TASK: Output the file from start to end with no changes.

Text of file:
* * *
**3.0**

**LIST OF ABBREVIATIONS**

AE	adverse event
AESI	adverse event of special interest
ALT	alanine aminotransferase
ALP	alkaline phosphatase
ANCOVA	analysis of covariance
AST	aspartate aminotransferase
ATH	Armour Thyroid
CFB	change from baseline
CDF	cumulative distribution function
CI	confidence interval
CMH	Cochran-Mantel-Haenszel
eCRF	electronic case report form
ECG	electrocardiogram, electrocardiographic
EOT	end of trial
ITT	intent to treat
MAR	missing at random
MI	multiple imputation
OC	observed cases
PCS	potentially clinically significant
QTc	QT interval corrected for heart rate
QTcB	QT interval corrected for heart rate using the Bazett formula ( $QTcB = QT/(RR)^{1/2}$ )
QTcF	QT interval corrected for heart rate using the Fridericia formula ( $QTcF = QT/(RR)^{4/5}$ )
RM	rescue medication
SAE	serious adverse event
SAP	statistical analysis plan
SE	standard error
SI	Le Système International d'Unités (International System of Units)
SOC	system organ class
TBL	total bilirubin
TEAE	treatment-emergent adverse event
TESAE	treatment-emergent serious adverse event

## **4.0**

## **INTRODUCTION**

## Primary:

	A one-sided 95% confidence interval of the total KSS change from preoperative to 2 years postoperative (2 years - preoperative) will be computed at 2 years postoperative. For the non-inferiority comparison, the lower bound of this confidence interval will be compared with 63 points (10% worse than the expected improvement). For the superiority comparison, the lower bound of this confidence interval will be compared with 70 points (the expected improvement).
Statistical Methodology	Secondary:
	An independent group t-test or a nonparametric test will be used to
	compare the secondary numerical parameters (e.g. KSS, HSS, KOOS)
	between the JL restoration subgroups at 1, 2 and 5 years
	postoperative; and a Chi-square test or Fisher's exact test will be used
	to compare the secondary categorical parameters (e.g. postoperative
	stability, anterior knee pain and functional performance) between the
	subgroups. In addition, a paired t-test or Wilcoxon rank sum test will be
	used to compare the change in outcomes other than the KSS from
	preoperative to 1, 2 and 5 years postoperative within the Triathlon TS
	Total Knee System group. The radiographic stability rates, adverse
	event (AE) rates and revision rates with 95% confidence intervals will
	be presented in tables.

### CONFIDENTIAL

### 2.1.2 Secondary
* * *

**3.0**

**LIST OF ABBREVIATIONS**

AE	adverse event
AESI	adverse event of special interest
ALT	alanine aminotransferase
ALP	alkaline phosphatase
ANCOVA	analysis of covariance
AST	aspartate aminotransferase
ATH	Armour Thyroid
CFB	change from baseline
CDF	cumulative distribution function
CI	confidence interval
CMH	Cochran-Mantel-Haenszel
eCRF	electronic case report form
ECG	electrocardiogram, electrocardiographic
EOT	end of trial
ITT	intent to treat
MAR	missing at random
MI	multiple imputation
OC	observed cases
PCS	potentially clinically significant
QTc	QT interval corrected for heart rate
QTcB	QT interval corrected for heart rate using the Bazett formula ( $QTcB = QT/(RR)^{1/2}$ )
QTcF	QT interval corrected for heart rate using the Fridericia formula ( $QTcF = QT/(RR)^{4/5}$ )
RM	rescue medication
SAE	serious adverse event
SAP	statistical analysis plan
SE	standard error
SI	Le Système International d'Unités (International System of Units)
SOC	system organ class
TBL	total bilirubin
TEAE	treatment-emergent adverse event
TESAE	treatment-emergent serious adverse event

## **4.0**

## **INTRODUCTION**

## Primary:

	A one-sided 95% confidence interval of the total KSS change from preoperative to 2 years postoperative (2 years - preoperative) will be computed at 2 years postoperative. For the non-inferiority comparison, the lower bound of this confidence interval will be compared with 63 points (10% worse than the expected improvement). For the superiority comparison, the lower bound of this confidence interval will be compared with 70 points (the expected improvement).
Statistical Methodology	Secondary:
	An independent group t-test or a nonparametric test will be used to
	compare the secondary numerical parameters (e.g. KSS, HSS, KOOS)
	between the JL restoration subgroups at 1, 2 and 5 years
	postoperative; and a Chi-square test or Fisher's exact test will be used
	to compare the secondary categorical parameters (e.g. postoperative
	stability, anterior knee pain and functional performance) between the
	subgroups. In addition, a paired t-test or Wilcoxon rank sum test will be
	used to compare the change in outcomes other than the KSS from
	preoperative to 1, 2 and 5 years postoperative within the Triathlon TS
	Total Knee System group. The radiographic stability rates, adverse
	event (AE) rates and revision rates with 95% confidence intervals will
	be presented in tables.

### CONFIDENTIAL

### 2.1.2 Secondary